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Prevention of hyperacute xenograft rejection through direct thrombin inhibition with hirudin

Paolo Brenner, Miriam Keller, Andres Beiras-Fernandez, Sunji Uchita, Felix Kur, Eckart Thein, Cosmas Wimmer, Claus Hammer, Michael Schmoeckel, Bruno Reichart

Ann Transplant 2010; 15(4): 30-37

ID: 881349


Background:    Hyperacute xenograft rejection (HXR) is characterized by complement activation and intravascular thrombosis. The pathogenesis of HXR is attributed to antibodies binding to α-Gal-epitopes on the endothelial cells (EC) of the xenograft, activating complement and thrombin-mediated coagulation mechanisms. Our aim was to evaluate the influence of thrombin inhibition upon HXR and tissue integrity in an ex-vivo working heart model.
    Material/Methods:    Eighteen isolated porcine hearts were perfused with human whole blood in a working heart model. The blood was treated with heparin (n=9) in group G-I and with heparin and additionally recombinant hirudin (0.012 mg/ml bolus, afterwards 4.5 µg/ml/h continuously) in group G-II (n=9). The experiments were terminated at end of cardiac output. Histological analysis was performed after the experiments.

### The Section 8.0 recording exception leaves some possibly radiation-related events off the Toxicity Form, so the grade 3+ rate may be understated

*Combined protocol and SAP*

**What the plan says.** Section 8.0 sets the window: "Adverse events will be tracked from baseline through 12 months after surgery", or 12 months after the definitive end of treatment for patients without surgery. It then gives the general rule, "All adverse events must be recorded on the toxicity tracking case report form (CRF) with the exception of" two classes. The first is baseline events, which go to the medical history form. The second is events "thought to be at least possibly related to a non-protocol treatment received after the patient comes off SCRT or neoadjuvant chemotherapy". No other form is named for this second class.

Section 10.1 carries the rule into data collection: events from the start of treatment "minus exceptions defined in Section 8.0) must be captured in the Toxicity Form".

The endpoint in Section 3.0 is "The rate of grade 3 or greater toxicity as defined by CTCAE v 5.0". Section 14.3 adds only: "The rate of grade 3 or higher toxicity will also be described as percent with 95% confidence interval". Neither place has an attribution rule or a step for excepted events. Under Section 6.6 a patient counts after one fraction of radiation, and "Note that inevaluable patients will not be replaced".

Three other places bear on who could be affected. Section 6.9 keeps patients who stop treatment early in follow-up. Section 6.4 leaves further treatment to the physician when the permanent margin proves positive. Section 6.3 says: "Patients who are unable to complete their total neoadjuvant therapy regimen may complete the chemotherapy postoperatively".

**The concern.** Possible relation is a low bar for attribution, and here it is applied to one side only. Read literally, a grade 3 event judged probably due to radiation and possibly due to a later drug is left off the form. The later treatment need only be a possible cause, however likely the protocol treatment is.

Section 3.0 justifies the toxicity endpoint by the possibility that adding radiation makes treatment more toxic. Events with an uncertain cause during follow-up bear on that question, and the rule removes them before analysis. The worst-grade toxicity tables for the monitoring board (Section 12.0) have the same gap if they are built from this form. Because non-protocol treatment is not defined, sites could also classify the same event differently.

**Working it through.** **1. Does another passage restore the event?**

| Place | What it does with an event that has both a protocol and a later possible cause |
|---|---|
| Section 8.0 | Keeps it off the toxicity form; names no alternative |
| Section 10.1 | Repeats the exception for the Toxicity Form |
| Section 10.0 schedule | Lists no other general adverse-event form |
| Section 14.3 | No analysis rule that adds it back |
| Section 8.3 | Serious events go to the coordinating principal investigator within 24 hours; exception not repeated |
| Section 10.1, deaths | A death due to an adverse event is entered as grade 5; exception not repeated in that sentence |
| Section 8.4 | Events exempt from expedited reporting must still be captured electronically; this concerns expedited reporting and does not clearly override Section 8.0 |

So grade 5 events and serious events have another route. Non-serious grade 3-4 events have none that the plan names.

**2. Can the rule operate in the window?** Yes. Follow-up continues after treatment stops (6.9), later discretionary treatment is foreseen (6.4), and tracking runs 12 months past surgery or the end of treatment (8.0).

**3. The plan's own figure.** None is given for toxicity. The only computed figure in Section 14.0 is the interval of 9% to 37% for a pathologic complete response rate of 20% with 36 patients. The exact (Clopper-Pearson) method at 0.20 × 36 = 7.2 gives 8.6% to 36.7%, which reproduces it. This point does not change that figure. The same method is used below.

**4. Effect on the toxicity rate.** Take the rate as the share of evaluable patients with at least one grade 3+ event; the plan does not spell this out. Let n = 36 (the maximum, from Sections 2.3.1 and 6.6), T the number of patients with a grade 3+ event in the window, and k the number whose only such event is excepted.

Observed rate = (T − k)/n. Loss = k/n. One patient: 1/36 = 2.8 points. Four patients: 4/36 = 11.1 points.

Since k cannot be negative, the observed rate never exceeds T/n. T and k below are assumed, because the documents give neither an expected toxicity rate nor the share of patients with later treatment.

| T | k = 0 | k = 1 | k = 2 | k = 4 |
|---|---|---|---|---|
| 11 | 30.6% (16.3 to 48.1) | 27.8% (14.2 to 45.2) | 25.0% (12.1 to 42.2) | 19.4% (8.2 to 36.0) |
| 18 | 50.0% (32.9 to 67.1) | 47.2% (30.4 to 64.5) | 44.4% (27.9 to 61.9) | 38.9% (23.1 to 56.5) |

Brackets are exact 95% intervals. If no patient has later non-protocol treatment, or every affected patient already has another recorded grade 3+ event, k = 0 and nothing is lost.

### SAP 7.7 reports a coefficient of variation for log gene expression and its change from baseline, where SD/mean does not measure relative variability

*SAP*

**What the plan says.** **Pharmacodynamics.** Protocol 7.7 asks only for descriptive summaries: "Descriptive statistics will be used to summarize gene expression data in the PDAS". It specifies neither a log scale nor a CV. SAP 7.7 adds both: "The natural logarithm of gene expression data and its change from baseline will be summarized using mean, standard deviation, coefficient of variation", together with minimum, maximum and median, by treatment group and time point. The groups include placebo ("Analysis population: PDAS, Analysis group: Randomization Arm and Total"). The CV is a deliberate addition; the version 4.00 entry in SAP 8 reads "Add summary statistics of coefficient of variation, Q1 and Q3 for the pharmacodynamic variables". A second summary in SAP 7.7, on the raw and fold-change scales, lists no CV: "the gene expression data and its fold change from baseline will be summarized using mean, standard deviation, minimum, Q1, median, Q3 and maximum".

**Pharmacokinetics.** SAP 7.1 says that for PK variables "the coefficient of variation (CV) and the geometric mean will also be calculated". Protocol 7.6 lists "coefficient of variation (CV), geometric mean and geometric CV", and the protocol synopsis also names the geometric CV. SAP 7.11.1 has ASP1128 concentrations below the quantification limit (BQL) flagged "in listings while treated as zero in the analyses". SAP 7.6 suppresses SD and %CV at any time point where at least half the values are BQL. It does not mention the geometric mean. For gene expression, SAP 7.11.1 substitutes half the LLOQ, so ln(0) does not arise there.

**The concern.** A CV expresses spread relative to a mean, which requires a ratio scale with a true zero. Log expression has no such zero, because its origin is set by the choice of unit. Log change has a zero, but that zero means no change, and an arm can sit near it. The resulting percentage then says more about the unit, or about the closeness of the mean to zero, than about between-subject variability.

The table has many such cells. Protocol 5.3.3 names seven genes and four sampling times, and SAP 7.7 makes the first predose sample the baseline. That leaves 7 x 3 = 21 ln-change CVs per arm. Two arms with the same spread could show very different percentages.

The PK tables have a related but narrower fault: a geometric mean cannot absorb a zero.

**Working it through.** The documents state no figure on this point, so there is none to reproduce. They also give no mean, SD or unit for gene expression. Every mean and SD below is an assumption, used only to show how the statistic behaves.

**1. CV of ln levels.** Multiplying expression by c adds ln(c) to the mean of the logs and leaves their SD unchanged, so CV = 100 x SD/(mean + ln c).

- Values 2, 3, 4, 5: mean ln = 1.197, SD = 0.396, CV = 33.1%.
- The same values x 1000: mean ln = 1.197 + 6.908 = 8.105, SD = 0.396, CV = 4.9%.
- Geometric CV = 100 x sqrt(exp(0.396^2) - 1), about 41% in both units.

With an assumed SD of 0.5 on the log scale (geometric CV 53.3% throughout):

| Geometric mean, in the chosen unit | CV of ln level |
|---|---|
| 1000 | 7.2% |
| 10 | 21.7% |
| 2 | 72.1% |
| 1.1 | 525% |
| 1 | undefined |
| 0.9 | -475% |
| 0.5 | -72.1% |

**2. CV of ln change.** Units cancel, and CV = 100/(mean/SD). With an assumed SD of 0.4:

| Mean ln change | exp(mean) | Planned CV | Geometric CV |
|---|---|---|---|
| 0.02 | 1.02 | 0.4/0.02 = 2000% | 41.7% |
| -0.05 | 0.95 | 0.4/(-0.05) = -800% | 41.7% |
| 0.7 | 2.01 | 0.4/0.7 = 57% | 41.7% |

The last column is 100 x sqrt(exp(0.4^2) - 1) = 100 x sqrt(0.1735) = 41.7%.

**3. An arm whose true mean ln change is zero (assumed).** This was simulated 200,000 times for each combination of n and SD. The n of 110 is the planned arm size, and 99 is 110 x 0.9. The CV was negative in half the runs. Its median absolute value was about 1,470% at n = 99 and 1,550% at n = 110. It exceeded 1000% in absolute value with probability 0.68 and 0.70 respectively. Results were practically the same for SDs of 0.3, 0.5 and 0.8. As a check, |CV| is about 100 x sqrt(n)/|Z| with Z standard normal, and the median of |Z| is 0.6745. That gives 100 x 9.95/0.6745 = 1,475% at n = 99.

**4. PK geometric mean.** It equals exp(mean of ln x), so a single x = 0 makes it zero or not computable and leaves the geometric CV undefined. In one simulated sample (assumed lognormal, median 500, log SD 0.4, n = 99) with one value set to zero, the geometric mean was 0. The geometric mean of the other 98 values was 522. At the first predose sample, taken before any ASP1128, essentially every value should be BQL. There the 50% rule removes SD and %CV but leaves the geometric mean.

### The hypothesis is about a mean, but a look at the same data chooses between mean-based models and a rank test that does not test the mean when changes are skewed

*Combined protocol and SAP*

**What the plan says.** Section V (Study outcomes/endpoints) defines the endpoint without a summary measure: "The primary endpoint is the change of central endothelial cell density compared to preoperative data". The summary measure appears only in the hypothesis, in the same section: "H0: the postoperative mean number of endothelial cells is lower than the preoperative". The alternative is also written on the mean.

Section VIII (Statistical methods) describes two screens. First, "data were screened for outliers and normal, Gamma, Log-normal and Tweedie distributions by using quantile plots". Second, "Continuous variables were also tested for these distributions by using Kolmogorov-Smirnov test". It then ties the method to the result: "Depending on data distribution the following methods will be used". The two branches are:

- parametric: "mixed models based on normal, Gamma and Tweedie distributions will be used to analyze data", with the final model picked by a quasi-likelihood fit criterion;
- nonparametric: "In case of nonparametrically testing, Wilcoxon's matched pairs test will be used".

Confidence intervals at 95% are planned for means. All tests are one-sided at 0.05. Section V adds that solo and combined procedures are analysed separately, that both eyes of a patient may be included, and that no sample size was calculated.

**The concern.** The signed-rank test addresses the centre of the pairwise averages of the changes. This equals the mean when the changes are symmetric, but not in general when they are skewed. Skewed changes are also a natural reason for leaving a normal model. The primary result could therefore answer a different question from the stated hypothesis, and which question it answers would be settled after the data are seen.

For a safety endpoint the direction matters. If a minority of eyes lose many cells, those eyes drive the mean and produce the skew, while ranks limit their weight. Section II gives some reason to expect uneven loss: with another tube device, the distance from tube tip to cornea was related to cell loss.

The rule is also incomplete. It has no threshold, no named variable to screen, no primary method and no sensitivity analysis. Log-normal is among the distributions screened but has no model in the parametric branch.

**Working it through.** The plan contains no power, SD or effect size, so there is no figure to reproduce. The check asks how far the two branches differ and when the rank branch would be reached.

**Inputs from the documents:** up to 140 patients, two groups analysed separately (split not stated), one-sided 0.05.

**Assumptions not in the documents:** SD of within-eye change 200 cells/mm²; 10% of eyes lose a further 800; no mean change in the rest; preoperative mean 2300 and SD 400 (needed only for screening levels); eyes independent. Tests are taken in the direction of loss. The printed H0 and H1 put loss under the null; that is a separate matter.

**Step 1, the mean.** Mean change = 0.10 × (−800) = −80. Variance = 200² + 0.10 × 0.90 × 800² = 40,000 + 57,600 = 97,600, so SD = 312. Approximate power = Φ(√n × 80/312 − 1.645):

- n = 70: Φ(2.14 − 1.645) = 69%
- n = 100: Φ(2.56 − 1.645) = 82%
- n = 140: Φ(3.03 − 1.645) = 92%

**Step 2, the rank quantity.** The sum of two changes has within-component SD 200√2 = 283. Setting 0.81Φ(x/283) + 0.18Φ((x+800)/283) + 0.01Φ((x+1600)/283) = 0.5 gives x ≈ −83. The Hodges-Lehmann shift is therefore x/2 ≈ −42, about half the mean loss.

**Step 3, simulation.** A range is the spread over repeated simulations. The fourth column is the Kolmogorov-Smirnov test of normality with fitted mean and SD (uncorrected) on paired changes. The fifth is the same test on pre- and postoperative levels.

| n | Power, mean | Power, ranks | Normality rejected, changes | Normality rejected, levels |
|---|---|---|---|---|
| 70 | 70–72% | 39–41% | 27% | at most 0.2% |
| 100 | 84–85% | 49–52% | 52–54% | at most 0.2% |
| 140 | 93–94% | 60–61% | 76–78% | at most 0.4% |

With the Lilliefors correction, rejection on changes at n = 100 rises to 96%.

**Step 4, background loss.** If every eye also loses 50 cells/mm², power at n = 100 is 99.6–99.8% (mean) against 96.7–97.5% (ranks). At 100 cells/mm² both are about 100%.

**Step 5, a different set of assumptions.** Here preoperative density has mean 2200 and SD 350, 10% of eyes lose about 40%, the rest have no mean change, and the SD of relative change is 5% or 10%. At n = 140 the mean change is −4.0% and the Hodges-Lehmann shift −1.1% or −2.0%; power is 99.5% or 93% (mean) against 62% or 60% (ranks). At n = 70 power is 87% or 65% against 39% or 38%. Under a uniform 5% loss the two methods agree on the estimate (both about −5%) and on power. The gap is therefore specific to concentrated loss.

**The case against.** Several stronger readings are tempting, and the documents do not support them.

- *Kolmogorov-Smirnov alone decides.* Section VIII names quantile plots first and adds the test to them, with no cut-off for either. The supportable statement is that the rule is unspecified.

Results:    Working heart time of G-II was significantly longer (712.0±37.8 vs. 125.0±31.4 min, p<0.01). Heart weight increase in G-II was lower (0.05±0.01 vs. 0.30±0.06%/min, p<0.01). Stroke work index and specific coronary flow improved significantly in G-II after 120 minutes. Histological analysis revealed increased tissue damage and thrombosis phenomena in G-I. Moreover, immunohistochemistry showed increased C3 and C5b-C9 upon EC of G-I.
    Conclusions:    Direct thrombin inhibition with Hirudin could be a successful strategy in primate xenotransplantation experiments to prevent tissue damage thus improving the graft survival.

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